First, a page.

Dynamic epoxy resin gives rise to reusable thermoset fibre-reinforced polymer composites

The dynamic epoxy polymer's disulfide bonds make repairs and recycling possible even after curing

Researchers in Spain have developed a thermoset material that’s more than a one trick pony. The new material can be repaired and recycled, and has been incorporated into fibre-reinforced polymer composites.1

Fibre-reinforced polymer composites can replace metals in various sectors, such the air and automotive industries, which need strong, lightweight materials. To achieve a high level of mechanical performance, a thermoset polymer, typically an epoxy resin is required. But reshaping or dissolving these thermoset composites is not possible after curing, making repairs and recycling problematic.

Ibon Odriozola and his group at the CIDETEC Centre for Electrochemical Technologies have already made a thermoset-based material with the reprocessability of a thermoplastic, thanks to its reversible aromatic disulfide crosslinks.2 This was a soft polyurethane-based material, useful in applications such as adhesives. However, Odriozola says ‘we were also thinking [about] stronger materials, more structural materials, and at that time we came up with the idea of using this in epoxy chemistry.’

Their new material is much stronger but also easy to make. Combining an epoxy monomer with a commercial amino hardener produces an epoxy resin. Substituting this hardener with 4-aminophenyl disulfide, for example, produces a dynamic epoxy network due to its disulfide bonds exchanging.  In tests, reshaping or repairing this epoxy vitrimer was possible – by applying heat and pressure – without a loss in mechanical performance. It could even be ground to a powder and hot-pressed into a recycled film. The group also prepared and tested a multi-layered carbon-fiber reinforced composite based on their vitrimer with similar success, even molding 3D parts from a 2D laminate – a feat not possible with conventional epoxy composites. As the replacement hardener is commercially available and the basic process is unchanged, Odriozola believes that scaling up to industrial levels should be relatively simple, with the reprocessability permitting high volume mass production.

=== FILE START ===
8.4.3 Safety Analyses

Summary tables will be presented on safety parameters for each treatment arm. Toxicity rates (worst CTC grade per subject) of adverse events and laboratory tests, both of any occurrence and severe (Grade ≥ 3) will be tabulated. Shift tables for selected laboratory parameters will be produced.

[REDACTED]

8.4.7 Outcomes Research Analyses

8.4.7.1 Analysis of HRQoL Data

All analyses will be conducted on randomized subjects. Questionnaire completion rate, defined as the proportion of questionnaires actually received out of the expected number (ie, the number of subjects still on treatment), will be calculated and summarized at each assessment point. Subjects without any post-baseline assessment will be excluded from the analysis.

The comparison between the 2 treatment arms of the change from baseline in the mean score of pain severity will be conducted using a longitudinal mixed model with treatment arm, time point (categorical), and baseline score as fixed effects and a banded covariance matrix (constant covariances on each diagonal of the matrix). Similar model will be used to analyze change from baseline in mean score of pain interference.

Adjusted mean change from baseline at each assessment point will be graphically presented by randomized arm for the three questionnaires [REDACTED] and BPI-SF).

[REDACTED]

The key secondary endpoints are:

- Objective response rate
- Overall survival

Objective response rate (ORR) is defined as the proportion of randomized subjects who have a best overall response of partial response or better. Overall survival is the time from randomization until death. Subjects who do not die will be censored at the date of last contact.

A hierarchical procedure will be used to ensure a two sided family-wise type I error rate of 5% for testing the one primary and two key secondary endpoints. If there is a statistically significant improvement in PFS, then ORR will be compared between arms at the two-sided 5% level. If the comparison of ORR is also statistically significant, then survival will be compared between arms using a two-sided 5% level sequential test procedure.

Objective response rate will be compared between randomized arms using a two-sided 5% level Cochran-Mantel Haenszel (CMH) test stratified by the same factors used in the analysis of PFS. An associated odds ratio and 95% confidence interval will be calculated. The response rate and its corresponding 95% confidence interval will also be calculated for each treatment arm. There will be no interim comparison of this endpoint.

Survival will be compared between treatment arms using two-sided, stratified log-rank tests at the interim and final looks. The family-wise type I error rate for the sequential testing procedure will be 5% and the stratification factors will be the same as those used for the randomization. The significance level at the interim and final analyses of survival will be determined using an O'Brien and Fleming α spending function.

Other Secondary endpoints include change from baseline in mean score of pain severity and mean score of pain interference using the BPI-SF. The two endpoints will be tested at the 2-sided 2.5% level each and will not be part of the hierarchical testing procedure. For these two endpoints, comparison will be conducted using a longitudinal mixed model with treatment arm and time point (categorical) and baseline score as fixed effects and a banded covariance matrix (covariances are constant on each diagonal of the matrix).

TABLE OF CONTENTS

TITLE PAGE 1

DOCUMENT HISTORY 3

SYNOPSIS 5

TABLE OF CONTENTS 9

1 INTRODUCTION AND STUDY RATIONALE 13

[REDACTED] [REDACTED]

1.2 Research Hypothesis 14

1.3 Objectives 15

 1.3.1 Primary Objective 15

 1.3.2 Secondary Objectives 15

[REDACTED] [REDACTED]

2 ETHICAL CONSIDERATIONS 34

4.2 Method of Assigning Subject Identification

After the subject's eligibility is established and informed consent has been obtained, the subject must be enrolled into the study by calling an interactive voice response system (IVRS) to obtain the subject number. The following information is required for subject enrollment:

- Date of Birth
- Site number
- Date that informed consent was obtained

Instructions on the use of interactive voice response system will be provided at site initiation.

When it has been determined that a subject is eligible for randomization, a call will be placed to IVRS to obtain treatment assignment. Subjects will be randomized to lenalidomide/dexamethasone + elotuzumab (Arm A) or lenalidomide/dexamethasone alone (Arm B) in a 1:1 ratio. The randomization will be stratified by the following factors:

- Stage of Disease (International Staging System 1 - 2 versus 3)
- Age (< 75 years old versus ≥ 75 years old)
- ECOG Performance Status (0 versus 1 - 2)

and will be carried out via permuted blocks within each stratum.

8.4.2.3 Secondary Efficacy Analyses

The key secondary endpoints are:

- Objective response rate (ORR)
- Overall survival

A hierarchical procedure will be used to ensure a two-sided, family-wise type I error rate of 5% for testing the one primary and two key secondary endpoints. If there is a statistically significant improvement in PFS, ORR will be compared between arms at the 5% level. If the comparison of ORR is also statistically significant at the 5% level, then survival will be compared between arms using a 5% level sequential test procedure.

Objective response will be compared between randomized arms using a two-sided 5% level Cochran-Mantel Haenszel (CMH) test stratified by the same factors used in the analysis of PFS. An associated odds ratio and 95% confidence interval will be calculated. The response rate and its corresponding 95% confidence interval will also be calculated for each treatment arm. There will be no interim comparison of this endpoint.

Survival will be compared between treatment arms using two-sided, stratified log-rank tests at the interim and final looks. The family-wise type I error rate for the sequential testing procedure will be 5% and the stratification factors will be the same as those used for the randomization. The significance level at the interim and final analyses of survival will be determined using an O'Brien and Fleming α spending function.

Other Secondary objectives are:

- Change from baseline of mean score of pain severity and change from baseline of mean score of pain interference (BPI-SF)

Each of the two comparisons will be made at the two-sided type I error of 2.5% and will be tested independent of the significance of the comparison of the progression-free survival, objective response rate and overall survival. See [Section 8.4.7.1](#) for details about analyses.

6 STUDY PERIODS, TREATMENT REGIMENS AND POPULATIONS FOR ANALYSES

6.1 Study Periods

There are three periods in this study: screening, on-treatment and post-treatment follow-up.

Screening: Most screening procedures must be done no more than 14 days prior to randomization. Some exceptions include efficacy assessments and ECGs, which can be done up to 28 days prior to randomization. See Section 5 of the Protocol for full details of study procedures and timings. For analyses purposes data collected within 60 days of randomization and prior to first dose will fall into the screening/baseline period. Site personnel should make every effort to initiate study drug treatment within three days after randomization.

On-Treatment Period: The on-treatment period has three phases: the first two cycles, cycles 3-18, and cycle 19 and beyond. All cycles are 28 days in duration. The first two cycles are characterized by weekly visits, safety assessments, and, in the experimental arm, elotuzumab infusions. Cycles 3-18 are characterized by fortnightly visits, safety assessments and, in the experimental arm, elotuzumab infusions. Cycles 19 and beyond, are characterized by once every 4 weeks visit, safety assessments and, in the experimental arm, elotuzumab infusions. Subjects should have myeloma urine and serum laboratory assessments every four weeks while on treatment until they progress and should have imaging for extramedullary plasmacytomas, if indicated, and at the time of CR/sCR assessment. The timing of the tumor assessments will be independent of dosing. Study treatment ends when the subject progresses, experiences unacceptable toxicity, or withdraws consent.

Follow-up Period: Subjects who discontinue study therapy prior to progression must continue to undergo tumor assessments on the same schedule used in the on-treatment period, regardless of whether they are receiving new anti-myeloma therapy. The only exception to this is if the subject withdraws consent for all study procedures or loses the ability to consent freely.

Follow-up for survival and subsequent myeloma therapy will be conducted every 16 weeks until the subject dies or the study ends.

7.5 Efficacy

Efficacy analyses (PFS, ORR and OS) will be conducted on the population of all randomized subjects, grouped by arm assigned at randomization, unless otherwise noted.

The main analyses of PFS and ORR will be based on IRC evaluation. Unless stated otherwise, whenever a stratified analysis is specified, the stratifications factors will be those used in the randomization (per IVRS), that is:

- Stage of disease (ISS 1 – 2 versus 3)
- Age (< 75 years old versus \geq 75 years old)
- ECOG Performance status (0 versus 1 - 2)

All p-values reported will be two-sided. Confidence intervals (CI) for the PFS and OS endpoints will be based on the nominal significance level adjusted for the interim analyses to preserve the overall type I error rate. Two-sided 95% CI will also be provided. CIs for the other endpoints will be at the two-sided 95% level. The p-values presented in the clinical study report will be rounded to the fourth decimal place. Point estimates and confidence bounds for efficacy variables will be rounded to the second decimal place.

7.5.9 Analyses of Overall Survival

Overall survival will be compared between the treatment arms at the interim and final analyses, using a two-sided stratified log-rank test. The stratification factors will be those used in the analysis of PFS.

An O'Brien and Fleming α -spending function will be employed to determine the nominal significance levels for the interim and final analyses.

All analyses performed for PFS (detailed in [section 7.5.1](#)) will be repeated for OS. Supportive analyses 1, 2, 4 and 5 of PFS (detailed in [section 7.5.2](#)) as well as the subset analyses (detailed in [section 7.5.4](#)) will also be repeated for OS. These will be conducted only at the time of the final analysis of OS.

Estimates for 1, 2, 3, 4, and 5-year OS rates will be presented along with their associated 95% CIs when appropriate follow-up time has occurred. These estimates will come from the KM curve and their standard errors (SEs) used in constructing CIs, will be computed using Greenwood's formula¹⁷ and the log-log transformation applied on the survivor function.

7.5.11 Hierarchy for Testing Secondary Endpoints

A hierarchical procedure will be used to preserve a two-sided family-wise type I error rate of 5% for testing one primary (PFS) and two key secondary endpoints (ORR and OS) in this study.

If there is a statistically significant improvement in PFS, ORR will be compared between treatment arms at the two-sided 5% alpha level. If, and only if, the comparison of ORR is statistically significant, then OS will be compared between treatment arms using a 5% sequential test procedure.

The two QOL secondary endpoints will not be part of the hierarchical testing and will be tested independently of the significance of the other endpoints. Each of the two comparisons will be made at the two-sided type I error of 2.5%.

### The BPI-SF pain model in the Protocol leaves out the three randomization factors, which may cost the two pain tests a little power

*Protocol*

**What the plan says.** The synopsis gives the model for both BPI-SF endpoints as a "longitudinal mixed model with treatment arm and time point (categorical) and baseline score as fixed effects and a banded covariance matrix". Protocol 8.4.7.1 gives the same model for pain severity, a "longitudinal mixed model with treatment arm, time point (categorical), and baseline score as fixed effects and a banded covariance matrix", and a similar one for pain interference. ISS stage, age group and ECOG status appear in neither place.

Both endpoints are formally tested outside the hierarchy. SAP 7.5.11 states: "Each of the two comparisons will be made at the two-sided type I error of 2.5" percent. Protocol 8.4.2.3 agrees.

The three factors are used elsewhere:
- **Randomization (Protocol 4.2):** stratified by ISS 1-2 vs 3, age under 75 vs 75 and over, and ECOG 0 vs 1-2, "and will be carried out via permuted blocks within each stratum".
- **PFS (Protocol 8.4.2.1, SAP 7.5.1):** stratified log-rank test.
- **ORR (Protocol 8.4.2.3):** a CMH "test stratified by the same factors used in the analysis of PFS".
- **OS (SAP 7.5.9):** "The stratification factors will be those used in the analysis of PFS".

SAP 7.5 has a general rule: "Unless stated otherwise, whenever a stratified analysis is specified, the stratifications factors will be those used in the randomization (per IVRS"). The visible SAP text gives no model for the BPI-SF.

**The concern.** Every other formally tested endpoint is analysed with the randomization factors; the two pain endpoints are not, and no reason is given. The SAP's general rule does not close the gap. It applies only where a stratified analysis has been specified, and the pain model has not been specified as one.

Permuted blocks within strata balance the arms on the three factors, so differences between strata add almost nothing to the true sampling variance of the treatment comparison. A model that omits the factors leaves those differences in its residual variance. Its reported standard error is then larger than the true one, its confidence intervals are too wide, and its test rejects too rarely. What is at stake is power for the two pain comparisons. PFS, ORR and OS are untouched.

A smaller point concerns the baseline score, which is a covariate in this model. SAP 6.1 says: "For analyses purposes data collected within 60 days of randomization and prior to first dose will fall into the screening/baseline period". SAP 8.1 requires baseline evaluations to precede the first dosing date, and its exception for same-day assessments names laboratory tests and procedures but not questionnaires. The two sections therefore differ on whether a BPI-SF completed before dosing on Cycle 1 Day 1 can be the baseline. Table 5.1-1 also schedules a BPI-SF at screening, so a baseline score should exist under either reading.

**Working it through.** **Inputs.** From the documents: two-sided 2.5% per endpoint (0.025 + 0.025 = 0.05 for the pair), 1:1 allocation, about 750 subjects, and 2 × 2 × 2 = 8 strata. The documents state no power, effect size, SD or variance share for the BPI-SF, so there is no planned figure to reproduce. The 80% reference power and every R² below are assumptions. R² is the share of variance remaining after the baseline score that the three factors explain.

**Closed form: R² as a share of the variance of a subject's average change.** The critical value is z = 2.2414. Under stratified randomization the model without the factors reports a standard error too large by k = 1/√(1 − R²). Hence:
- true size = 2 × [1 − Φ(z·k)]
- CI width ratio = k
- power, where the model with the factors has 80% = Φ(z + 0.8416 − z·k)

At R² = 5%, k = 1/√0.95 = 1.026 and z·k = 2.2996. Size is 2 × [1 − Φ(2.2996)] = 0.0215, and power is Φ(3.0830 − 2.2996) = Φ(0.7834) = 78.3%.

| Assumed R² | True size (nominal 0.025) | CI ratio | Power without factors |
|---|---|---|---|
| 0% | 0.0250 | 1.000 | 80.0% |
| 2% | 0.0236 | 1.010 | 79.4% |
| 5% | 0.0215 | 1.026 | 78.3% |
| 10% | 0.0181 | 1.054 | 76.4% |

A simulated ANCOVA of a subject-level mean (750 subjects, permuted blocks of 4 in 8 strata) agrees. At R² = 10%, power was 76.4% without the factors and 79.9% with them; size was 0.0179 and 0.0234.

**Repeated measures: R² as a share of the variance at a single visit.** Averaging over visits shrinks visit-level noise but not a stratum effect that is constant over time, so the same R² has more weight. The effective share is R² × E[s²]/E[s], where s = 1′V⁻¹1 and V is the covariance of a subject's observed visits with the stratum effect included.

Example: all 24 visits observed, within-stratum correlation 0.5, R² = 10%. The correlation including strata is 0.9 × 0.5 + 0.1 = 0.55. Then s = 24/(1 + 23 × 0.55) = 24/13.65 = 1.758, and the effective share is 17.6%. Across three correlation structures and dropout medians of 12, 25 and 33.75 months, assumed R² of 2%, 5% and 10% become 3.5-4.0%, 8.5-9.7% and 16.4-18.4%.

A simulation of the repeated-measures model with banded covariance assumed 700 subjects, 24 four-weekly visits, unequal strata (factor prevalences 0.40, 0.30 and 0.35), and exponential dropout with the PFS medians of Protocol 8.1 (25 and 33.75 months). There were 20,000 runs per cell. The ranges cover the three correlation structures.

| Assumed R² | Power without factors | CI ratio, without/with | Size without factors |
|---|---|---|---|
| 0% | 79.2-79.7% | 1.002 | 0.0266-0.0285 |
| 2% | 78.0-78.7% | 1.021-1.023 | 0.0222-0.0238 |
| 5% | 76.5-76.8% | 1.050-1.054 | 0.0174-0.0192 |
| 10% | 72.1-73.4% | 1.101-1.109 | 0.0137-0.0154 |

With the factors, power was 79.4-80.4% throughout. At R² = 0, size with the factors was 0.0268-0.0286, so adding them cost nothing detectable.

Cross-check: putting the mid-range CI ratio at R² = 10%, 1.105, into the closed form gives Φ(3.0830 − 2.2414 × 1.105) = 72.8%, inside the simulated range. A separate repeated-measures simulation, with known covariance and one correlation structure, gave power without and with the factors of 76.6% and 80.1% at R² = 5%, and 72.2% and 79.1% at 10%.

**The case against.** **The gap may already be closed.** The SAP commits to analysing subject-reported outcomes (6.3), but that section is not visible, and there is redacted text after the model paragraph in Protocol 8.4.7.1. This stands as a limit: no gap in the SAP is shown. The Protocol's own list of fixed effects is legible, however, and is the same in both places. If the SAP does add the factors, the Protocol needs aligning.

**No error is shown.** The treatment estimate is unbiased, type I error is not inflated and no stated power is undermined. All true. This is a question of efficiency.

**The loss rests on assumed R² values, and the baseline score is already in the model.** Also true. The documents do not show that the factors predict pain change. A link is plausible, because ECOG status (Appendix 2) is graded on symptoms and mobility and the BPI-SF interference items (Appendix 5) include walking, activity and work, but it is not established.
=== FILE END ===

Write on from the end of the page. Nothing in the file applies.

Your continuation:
Filip Du Prez, a polymer chemist at Ghent University in Belgium describes this as an elegant process to produce a vitrimer system for industry. ‘The use of this new generation of lightweight materials could have a tremendous impact in numerous application fields.’

Odriozola’s group is now collaborating with several industries to bring the work to market.